It is a conundrum of wordsmiths that sometimes events are so horrible that words escape us. Bereft of the tools of our trade, we are left with what is perhaps the only appropriate response to something as heart-stopping as the massacre of children: Silence.
If I could get away with it, I might leave the rest of this space vacant. Call it a day. For this seems the sanest response to the horror. Out of respect for the living and the dead, we simply keep quiet, at least for a while.
But America isn't much comfortable with silence or vacancy. We are all about the talk. We love our talk radio and our talk TV. We thrive on talking points and talk therapy. Talking things through is a religious ritual in the post-Oprah world.
I understand the impulse, of course. Hostage to my own revulsion, I write about the very things I rail against. Like so many, I can't seem to land anywhere else. The "fiscal cliff," the new African-American senator from South Carolina, new Cabinet picks -- all are important, but suddenly seem trivial.
And so we ramble and sputter and repeat ourselves trying to find words that will make it possible to put this awful thing to rest.
Uneasily, we circle a too-familiar narrative. We've seen this movie before and know the characters well: The cops who speak in the terse, dispassionate language of the clinical investigator. The psychologists who burble banalities: Hug your children a little tighter and tell them you love them. The broadcast media who, forced to fill time and space by some edict from the ratings czars, babble inanities about tragedy, punctuated with corrections of misinformation uttered in previous time-filling excavations.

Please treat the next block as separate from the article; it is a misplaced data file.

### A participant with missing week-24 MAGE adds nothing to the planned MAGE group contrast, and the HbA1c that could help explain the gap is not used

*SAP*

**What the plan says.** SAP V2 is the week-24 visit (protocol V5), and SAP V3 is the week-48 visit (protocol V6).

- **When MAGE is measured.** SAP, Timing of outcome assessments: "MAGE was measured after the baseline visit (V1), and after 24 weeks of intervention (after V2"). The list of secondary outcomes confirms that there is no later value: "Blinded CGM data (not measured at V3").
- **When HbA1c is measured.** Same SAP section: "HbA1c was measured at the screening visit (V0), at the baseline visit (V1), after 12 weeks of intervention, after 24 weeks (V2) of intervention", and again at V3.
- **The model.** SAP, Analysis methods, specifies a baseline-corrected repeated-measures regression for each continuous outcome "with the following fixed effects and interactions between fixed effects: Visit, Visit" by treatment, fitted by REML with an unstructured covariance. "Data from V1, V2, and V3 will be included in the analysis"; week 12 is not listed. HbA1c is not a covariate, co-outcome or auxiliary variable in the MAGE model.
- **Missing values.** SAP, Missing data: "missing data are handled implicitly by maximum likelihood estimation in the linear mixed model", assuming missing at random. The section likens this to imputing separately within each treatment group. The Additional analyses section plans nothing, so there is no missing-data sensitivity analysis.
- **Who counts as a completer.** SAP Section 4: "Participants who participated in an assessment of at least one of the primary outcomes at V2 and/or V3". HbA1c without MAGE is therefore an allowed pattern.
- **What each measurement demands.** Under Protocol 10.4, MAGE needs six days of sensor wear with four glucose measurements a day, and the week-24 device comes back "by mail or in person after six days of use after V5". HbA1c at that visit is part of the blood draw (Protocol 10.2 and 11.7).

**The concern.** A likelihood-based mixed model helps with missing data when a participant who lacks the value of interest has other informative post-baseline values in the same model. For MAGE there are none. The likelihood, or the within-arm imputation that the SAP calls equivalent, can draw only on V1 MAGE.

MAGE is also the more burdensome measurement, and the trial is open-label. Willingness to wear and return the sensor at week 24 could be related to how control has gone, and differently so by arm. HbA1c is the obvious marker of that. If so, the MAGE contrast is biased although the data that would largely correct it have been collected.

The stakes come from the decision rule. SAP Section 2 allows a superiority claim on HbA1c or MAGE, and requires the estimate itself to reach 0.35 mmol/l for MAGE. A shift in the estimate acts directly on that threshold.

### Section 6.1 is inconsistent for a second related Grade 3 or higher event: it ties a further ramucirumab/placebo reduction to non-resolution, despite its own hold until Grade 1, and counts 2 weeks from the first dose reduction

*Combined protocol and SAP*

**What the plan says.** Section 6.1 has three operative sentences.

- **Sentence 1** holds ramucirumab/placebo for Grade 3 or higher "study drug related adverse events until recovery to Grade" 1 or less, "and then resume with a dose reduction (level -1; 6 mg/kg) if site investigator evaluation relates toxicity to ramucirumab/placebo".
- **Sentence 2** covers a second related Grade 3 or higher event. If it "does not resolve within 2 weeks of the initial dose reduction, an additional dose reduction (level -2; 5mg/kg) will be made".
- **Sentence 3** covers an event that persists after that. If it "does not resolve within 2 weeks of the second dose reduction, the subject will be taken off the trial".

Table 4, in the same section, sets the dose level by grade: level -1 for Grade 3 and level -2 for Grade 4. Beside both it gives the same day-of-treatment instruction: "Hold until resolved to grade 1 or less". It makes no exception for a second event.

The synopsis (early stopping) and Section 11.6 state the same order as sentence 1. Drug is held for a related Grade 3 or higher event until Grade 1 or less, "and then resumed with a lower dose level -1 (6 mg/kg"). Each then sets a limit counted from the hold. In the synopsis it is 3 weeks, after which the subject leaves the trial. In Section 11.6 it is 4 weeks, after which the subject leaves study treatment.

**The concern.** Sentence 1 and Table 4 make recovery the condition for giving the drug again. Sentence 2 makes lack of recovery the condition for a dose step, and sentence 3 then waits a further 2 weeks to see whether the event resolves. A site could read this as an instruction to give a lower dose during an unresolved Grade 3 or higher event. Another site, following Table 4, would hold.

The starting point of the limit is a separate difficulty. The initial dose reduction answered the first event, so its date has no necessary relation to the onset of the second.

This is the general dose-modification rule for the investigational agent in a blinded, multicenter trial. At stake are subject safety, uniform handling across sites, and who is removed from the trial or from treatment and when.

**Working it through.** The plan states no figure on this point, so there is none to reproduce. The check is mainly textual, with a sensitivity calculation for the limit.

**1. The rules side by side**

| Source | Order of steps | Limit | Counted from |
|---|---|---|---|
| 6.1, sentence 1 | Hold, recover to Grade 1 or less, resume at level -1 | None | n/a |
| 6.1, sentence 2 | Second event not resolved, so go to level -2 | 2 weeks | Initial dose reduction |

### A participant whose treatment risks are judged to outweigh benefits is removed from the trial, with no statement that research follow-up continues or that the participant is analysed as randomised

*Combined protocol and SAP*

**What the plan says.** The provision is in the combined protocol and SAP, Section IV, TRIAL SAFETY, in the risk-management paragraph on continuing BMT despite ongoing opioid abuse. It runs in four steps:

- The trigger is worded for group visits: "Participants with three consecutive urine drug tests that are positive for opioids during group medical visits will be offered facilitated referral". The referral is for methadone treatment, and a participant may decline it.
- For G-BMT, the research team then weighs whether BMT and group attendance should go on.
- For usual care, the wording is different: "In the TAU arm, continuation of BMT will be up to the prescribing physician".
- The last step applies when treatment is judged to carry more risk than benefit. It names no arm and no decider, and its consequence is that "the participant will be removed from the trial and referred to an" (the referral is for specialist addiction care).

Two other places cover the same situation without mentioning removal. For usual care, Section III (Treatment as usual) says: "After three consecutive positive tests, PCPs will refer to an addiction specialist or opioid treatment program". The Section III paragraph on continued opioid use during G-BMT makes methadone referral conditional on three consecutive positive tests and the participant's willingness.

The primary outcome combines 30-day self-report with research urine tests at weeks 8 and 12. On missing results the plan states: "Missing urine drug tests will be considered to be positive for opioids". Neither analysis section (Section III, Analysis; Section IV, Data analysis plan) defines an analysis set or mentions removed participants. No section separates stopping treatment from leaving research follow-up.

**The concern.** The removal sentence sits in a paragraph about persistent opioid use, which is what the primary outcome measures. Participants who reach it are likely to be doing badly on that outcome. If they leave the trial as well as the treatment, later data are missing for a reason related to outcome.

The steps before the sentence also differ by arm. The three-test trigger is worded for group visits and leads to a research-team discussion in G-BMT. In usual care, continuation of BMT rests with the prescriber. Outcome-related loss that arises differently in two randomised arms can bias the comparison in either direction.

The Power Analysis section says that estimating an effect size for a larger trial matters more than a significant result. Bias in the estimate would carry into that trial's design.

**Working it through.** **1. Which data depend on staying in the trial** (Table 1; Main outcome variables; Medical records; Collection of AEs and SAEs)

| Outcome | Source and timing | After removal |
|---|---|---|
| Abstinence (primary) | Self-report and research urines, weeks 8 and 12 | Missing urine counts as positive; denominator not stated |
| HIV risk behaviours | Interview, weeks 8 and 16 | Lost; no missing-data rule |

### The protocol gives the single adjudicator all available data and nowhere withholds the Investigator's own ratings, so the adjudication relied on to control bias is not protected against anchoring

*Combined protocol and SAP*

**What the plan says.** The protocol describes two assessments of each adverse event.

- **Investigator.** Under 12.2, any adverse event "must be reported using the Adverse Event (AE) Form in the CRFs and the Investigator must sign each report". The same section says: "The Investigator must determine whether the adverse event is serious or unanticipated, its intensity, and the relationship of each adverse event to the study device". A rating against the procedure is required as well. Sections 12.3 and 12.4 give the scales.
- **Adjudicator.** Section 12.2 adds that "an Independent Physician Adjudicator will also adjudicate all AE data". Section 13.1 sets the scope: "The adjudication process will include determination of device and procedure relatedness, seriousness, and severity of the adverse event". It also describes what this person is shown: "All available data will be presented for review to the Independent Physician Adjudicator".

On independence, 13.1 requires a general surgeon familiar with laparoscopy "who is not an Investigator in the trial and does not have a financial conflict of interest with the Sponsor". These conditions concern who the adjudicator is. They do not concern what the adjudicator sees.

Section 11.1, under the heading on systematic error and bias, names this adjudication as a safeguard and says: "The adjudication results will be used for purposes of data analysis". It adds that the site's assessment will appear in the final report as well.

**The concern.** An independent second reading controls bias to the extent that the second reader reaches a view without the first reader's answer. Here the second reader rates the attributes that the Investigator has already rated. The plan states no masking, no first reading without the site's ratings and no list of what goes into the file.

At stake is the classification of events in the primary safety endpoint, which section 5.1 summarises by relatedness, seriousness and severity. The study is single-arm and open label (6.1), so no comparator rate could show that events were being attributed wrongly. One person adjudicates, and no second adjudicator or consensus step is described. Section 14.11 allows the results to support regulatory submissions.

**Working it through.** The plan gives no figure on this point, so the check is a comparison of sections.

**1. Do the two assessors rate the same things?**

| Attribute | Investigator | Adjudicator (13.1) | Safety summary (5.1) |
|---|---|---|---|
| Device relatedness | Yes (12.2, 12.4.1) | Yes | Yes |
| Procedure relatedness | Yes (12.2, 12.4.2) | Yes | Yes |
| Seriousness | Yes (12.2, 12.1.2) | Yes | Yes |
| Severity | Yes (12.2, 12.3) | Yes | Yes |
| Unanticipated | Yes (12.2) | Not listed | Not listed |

Meanwhile the scavengers of doom convene -- volunteer prophets, prayer leaders and profiteers declaiming the evils of guns or violent games -- or finding some way to insert themselves into the drama. Strangest of these was the mother who got herself on TV by proclaiming on her blog: "I am Adam Lanza's mother."
Liza Long, who has blogged about her life as an often-despairing mother, explained that her 13-year-old son, "Michael," is mentally ill and likely to become the next mass murderer.
Regardless of how daunting it must be to fear your son might be headed for serious trouble, Michael surely won't be helped by seeing his mother telling the world about it. Nevertheless, Long was heralded by many as a heroine for finally launching the Long Overdue Honest Conversation about Mental Health in America. This, in the talking-est, confessing-est, sharing-est nation in the history of mankind.
Perhaps Long has reached a breaking point and is terrified, as she insists. But her foray into the public square, injecting her own child into the conversation as other parents are reeling from devastating loss, feels like stagecraft born of narcissism rather than maternal concern.
Of course Long wouldn't have been more than a viral blip had the media not engaged her to -- God help us -- share her story. She was the "get" of the day -- a blogospheric phenomenon that captured the zeitgeist. Why, everyone was tweeting about her!
In the midst of all this madness were the legions of parents who wisely turned off the television and tossed the newspapers, who averted their gazes and protected their children from the photographs of those other little ones. I've spoken to dozens of such parents who uniformly say, "It's too much. I can't bear it."
Instead, they bundle up their children and place their faith in the abundance of goodness that usually surrounds them, sending them on their way. In time the talk will turn back to the cliff, the senator and the Cabinet, even as we resign ourselves to the inevitability of the next tragedy.
This is because we know that though laws and policies can make small differences in the total tallies of the dead, the only thing that can displace evil is, as President Obama put it, love. Even this word sounds trite because we have trivialized it, substituting sentiment for meaning with our confections and paper cutouts.
Love is not just a valentine. It is a covenant with the greater good. It involves charity, compassion, empathy, self-sacrifice and, yes, listening. I don't have any final words of wisdom, but do submit that the more yakking we do, the less likely we are to find the clarity we seek.
Parker is a nationally syndicated columnist for the Washington Post.